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A guide to paying Safe Harbour advisors

18 April 2022 Communications & PR Executive Abigail Cheadle e: abi@mcorpadvisory.com.au d: +61 448 139 340 m: +61 448 139 340
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Unlike formal appointments, success fees and shares are acceptable.

Who pays?

The purpose of a Safe Harbour appointment is to help the business, so unless you agree otherwise, the cost would normally be met by the company, not the directors – even though it provides invaluable protection for directors.

How much will a Safe Harbour adviser cost and how can directors manage the cost?

One of the frustrating problems for people in financial difficulties is that they know that they need help but don’t have the funds to pay for it.

Yet another advantage of Safe Harbour is that directors can negotiate how the fees and expenses incurred by the appropriate entity are settled. The company and appropriate entity may agree to a success fee or to even accept shares in the company. There are no restrictions at law on how fees are paid under Safe Harbour as opposed to formal insolvent appointments – although some advisers may be restricted by their respective professional bodies as to the type of fees they can accept.

The cost will depend on the extent of the problems facing the company, the work that needs to be done, and the size and complexity of the company.

Whilst it is impossible to estimate a cost without understanding the specific circumstances, appropriate entities tend to charge for their time. So, whatever the directors can do to minimise the workload, of and hence the time spent by the appropriate entity, will therefore minimise the cost.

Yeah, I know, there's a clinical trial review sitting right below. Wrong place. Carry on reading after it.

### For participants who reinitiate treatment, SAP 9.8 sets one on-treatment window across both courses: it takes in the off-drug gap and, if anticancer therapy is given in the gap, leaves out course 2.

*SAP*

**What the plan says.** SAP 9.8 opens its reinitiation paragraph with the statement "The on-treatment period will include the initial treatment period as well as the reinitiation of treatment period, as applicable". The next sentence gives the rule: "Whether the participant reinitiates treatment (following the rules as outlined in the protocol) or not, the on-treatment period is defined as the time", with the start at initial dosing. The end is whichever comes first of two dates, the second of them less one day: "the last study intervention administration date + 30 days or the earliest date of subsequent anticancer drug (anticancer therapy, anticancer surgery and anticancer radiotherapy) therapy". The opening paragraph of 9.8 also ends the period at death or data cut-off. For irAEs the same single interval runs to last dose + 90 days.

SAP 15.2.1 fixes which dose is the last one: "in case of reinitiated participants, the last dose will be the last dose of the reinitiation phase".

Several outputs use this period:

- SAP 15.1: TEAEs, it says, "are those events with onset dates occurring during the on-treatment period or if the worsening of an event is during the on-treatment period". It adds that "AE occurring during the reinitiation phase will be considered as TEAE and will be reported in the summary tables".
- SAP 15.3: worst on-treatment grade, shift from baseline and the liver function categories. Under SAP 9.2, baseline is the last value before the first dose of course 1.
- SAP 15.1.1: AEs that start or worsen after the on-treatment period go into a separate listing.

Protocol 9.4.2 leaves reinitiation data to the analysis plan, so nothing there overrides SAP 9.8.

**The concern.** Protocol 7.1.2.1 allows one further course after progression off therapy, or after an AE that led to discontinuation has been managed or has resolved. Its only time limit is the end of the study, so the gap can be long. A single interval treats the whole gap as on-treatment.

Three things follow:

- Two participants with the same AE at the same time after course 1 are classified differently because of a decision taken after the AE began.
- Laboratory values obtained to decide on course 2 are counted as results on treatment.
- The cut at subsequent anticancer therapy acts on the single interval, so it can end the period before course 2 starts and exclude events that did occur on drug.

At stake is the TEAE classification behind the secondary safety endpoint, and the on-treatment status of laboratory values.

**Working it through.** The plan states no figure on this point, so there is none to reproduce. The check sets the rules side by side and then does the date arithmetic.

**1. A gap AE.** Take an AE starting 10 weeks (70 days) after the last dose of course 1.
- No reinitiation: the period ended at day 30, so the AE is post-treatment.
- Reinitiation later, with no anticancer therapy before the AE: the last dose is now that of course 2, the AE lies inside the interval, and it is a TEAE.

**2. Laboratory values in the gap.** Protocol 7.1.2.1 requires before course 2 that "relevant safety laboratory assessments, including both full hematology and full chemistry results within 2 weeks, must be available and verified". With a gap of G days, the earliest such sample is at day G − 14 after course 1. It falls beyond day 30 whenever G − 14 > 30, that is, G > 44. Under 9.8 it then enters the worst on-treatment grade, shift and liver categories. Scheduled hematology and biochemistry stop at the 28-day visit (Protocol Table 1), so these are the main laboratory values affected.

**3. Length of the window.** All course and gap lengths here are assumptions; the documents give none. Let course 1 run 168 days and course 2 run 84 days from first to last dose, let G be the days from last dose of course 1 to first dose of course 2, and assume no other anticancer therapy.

Our advisers offer a free initial consultation which will allow them to better understand what is required to keep you in Safe Harbour and therefore they can estimate the fees before you proceed. Requesting fixed or capped fees, fees taken in shares or even a success fee once the company is restructured, is not unusual, but may severely restrict the pool of appropriate consultants willing to assist you.

www.safeharbournet.com.au allows directors to select the most appropriate advisers based on the type of fees they will accept: in advance, upon success, fixed or capped fees, or in shares.

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A guide to paying Safe Harbour advisors

18 April 2022 Abigail Cheadle e: abi@mcorpadvisory.com.au d: +61 448 139 340 m: +61 448 139 340

Unlike formal appointments, success fees and shares are acceptable.

Who pays?

The purpose of a Safe Harbour appointment is to help the business, so unless you agree otherwise, the cost would normally be met by the company, not the directors – even though it provides invaluable protection for directors.

How much will a Safe Harbour adviser cost and how can directors manage the cost?

One of the frustrating problems for people in financial difficulties is that they know that they need help but don’t have the funds to pay for it.

Yet another advantage of Safe Harbour is that directors can negotiate how the fees and expenses incurred by the appropriate entity are settled. The company and appropriate entity may agree to a success fee or to even accept shares in the company. There are no restrictions at law on how fees are paid under Safe Harbour as opposed to formal insolvent appointments – although some advisers may be restricted by their respective professional bodies as to the type of fees they can accept.

The cost will depend on the extent of the problems facing the company, the work that needs to be done, and the size and complexity of the company.

Whilst it is impossible to estimate a cost without understanding the specific circumstances, appropriate entities tend to charge for their time. So, whatever the directors can do to minimise the workload, of and hence the time spent by the appropriate entity, will therefore minimise the cost.

Our advisers offer a free initial consultation which will allow them to better understand what is required to keep you in Safe Harbour and therefore they can estimate the fees before you proceed. Requesting fixed or capped fees, fees taken in shares or even a success fee once the company is restructured, is not unusual, but may severely restrict the pool of appropriate consultants willing to assist you.

www.safeharbournet.com.au allows directors to select the most appropriate advisers based on the type of fees they will accept: in advance, upon success, fixed or capped fees, or in shares.